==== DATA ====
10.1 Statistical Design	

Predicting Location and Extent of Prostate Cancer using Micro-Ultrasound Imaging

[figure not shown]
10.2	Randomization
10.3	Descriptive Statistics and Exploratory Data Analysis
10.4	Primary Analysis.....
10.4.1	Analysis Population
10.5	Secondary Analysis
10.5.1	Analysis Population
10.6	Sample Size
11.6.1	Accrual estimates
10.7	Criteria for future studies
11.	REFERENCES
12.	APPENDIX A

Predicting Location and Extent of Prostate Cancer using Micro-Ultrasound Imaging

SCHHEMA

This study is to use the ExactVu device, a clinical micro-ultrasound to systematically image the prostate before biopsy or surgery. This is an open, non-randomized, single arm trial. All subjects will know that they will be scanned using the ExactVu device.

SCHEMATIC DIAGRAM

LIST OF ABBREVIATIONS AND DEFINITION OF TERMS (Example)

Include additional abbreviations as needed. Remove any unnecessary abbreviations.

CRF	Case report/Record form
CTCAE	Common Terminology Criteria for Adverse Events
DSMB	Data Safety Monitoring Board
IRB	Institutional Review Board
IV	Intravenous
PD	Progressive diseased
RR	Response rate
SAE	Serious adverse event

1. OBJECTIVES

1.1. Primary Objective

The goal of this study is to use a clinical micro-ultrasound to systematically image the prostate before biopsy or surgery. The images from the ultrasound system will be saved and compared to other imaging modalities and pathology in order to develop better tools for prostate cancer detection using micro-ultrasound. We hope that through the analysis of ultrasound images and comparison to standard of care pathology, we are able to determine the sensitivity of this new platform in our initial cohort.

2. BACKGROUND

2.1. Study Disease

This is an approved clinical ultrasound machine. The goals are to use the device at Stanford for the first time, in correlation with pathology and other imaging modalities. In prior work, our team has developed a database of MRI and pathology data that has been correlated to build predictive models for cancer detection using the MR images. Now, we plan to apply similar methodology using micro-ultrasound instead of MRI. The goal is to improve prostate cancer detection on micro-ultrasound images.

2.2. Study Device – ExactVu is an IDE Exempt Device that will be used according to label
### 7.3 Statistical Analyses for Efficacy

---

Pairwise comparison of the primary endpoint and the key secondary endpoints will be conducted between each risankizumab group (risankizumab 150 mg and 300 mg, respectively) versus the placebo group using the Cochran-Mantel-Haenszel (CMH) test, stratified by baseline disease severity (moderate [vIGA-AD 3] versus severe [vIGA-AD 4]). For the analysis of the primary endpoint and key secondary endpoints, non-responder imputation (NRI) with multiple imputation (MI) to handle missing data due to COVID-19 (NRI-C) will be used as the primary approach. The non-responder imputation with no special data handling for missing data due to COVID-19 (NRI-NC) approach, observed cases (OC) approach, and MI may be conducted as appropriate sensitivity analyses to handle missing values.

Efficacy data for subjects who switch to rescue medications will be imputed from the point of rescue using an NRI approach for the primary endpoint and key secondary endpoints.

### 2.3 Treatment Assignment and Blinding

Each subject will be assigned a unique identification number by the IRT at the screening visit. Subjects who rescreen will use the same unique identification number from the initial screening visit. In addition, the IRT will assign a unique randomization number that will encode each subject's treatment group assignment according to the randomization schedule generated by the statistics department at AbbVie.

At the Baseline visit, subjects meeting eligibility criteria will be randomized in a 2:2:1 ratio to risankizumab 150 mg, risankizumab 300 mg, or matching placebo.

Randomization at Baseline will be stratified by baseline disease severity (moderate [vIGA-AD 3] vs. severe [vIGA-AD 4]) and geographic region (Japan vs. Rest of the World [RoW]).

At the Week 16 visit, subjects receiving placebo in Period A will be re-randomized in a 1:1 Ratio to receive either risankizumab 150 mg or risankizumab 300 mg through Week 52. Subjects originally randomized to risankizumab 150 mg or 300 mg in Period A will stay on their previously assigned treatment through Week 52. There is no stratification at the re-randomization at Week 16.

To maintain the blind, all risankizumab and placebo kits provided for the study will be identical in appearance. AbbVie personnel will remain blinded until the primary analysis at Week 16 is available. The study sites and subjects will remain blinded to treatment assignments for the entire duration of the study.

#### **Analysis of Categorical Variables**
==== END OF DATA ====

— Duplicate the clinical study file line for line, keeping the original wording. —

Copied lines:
10.1 Statistical Design	

Predicting Location and Extent of Prostate Cancer using Micro-Ultrasound Imaging

[figure not shown]
10.2	Randomization
10.3	Descriptive Statistics and Exploratory Data Analysis
10.4	Primary Analysis.....
10.4.1	Analysis Population
10.5	Secondary Analysis
10.5.1	Analysis Population
10.6	Sample Size
11.6.1	Accrual estimates
10.7	Criteria for future studies
11.	REFERENCES
12.	APPENDIX A

Predicting Location and Extent of Prostate Cancer using Micro-Ultrasound Imaging

SCHHEMA

This study is to use the ExactVu device, a clinical micro-ultrasound to systematically image the prostate before biopsy or surgery. This is an open, non-randomized, single arm trial. All subjects will know that they will be scanned using the ExactVu device.

SCHEMATIC DIAGRAM

LIST OF ABBREVIATIONS AND DEFINITION OF TERMS (Example)

Include additional abbreviations as needed. Remove any unnecessary abbreviations.

CRF	Case report/Record form
CTCAE	Common Terminology Criteria for Adverse Events
DSMB	Data Safety Monitoring Board
IRB	Institutional Review Board
IV	Intravenous
PD	Progressive diseased
RR	Response rate
SAE	Serious adverse event

1. OBJECTIVES

1.1. Primary Objective

The goal of this study is to use a clinical micro-ultrasound to systematically image the prostate before biopsy or surgery. The images from the ultrasound system will be saved and compared to other imaging modalities and pathology in order to develop better tools for prostate cancer detection using micro-ultrasound. We hope that through the analysis of ultrasound images and comparison to standard of care pathology, we are able to determine the sensitivity of this new platform in our initial cohort.

2. BACKGROUND

2.1. Study Disease

This is an approved clinical ultrasound machine. The goals are to use the device at Stanford for the first time, in correlation with pathology and other imaging modalities. In prior work, our team has developed a database of MRI and pathology data that has been correlated to build predictive models for cancer detection using the MR images. Now, we plan to apply similar methodology using micro-ultrasound instead of MRI. The goal is to improve prostate cancer detection on micro-ultrasound images.

2.2. Study Device – ExactVu is an IDE Exempt Device that will be used according to label
### 7.3 Statistical Analyses for Efficacy

---

Pairwise comparison of the primary endpoint and the key secondary endpoints will be conducted between each risankizumab group (risankizumab 150 mg and 300 mg, respectively) versus the placebo group using the Cochran-Mantel-Haenszel (CMH) test, stratified by baseline disease severity (moderate [vIGA-AD 3] versus severe [vIGA-AD 4]). For the analysis of the primary endpoint and key secondary endpoints, non-responder imputation (NRI) with multiple imputation (MI) to handle missing data due to COVID-19 (NRI-C) will be used as the primary approach. The non-responder imputation with no special data handling for missing data due to COVID-19 (NRI-NC) approach, observed cases (OC) approach, and MI may be conducted as appropriate sensitivity analyses to handle missing values.

Efficacy data for subjects who switch to rescue medications will be imputed from the point of rescue using an NRI approach for the primary endpoint and key secondary endpoints.

### 2.3 Treatment Assignment and Blinding

Each subject will be assigned a unique identification number by the IRT at the screening visit. Subjects who rescreen will use the same unique identification number from the initial screening visit. In addition, the IRT will assign a unique randomization number that will encode each subject's treatment group assignment according to the randomization schedule generated by the statistics department at AbbVie.

At the Baseline visit, subjects meeting eligibility criteria will be randomized in a 2:2:1 ratio to risankizumab 150 mg, risankizumab 300 mg, or matching placebo.

Randomization at Baseline will be stratified by baseline disease severity (moderate [vIGA-AD 3] vs. severe [vIGA-AD 4]) and geographic region (Japan vs. Rest of the World [RoW]).

At the Week 16 visit, subjects receiving placebo in Period A will be re-randomized in a 1:1 Ratio to receive either risankizumab 150 mg or risankizumab 300 mg through Week 52. Subjects originally randomized to risankizumab 150 mg or 300 mg in Period A will stay on their previously assigned treatment through Week 52. There is no stratification at the re-randomization at Week 16.

To maintain the blind, all risankizumab and placebo kits provided for the study will be identical in appearance. AbbVie personnel will remain blinded until the primary analysis at Week 16 is available. The study sites and subjects will remain blinded to treatment assignments for the entire duration of the study.

#### **Analysis of Categorical Variables**